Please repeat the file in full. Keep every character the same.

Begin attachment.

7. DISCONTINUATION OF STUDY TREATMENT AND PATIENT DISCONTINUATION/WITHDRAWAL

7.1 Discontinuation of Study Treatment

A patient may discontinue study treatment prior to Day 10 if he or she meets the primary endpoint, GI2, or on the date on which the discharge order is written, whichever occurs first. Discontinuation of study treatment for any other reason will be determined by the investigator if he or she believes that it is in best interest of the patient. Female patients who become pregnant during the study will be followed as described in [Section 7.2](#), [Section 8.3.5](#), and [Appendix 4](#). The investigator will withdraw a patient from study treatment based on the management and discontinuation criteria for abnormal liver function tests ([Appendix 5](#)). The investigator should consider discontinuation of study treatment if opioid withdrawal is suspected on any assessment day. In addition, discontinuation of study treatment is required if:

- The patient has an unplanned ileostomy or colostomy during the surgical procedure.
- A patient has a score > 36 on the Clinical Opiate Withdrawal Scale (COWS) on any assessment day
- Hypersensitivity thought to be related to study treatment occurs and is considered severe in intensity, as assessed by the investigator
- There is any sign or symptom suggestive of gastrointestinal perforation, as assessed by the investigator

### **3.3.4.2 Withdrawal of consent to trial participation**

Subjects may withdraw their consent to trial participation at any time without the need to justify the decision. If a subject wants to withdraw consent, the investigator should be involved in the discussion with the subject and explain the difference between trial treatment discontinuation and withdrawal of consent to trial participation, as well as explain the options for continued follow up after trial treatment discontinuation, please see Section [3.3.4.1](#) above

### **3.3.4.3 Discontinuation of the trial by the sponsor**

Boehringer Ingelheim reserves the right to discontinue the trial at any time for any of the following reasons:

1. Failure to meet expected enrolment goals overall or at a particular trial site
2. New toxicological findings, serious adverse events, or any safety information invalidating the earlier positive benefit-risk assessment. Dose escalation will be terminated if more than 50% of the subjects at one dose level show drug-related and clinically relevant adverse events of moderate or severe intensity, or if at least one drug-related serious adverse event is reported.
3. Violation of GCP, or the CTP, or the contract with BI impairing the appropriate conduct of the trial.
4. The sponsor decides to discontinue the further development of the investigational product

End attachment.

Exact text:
7. DISCONTINUATION OF STUDY TREATMENT AND PATIENT DISCONTINUATION/WITHDRAWAL

7.1 Discontinuation of Study Treatment

A patient may discontinue study treatment prior to Day 10 if he or she meets the primary endpoint, GI2, or on the date on which the discharge order is written, whichever occurs first. Discontinuation of study treatment for any other reason will be determined by the investigator if he or she believes that it is in best interest of the patient. Female patients who become pregnant during the study will be followed as described in [Section 7.2](#), [Section 8.3.5](#), and [Appendix 4](#). The investigator will withdraw a patient from study treatment based on the management and discontinuation criteria for abnormal liver function tests ([Appendix 5](#)). The investigator should consider discontinuation of study treatment if opioid withdrawal is suspected on any assessment day. In addition, discontinuation of study treatment is required if:

- The patient has an unplanned ileostomy or colostomy during the surgical procedure.
- A patient has a score > 36 on the Clinical Opiate Withdrawal Scale (COWS) on any assessment day
- Hypersensitivity thought to be related to study treatment occurs and is considered severe in intensity, as assessed by the investigator
- There is any sign or symptom suggestive of gastrointestinal perforation, as assessed by the investigator

### **3.3.4.2 Withdrawal of consent to trial participation**

Subjects may withdraw their consent to trial participation at any time without the need to justify the decision. If a subject wants to withdraw consent, the investigator should be involved in the discussion with the subject and explain the difference between trial treatment discontinuation and withdrawal of consent to trial participation, as well as explain the options for continued follow up after trial treatment discontinuation, please see Section [3.3.4.1](#) above

### **3.3.4.3 Discontinuation of the trial by the sponsor**

Boehringer Ingelheim reserves the right to discontinue the trial at any time for any of the following reasons:

1. Failure to meet expected enrolment goals overall or at a particular trial site
2. New toxicological findings, serious adverse events, or any safety information invalidating the earlier positive benefit-risk assessment. Dose escalation will be terminated if more than 50% of the subjects at one dose level show drug-related and clinically relevant adverse events of moderate or severe intensity, or if at least one drug-related serious adverse event is reported.
3. Violation of GCP, or the CTP, or the contract with BI impairing the appropriate conduct of the trial.
4. The sponsor decides to discontinue the further development of the investigational product